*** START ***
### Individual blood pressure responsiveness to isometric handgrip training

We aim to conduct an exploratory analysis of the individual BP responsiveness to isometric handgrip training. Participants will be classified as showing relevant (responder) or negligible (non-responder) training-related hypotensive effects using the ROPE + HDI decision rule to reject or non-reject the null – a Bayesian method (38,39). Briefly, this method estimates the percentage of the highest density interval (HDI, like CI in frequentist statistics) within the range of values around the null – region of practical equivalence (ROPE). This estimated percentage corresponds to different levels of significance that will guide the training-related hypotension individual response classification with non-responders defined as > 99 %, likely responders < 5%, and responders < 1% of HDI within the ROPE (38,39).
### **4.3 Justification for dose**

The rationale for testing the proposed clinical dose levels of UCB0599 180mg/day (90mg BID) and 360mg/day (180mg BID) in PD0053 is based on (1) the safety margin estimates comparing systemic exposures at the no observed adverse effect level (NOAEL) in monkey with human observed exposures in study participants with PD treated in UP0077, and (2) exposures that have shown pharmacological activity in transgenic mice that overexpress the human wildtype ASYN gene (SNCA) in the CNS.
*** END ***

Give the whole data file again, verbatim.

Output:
### Individual blood pressure responsiveness to isometric handgrip training

We aim to conduct an exploratory analysis of the individual BP responsiveness to isometric handgrip training. Participants will be classified as showing relevant (responder) or negligible (non-responder) training-related hypotensive effects using the ROPE + HDI decision rule to reject or non-reject the null – a Bayesian method (38,39). Briefly, this method estimates the percentage of the highest density interval (HDI, like CI in frequentist statistics) within the range of values around the null – region of practical equivalence (ROPE). This estimated percentage corresponds to different levels of significance that will guide the training-related hypotension individual response classification with non-responders defined as > 99 %, likely responders < 5%, and responders < 1% of HDI within the ROPE (38,39).
### **4.3 Justification for dose**

The rationale for testing the proposed clinical dose levels of UCB0599 180mg/day (90mg BID) and 360mg/day (180mg BID) in PD0053 is based on (1) the safety margin estimates comparing systemic exposures at the no observed adverse effect level (NOAEL) in monkey with human observed exposures in study participants with PD treated in UP0077, and (2) exposures that have shown pharmacological activity in transgenic mice that overexpress the human wildtype ASYN gene (SNCA) in the CNS.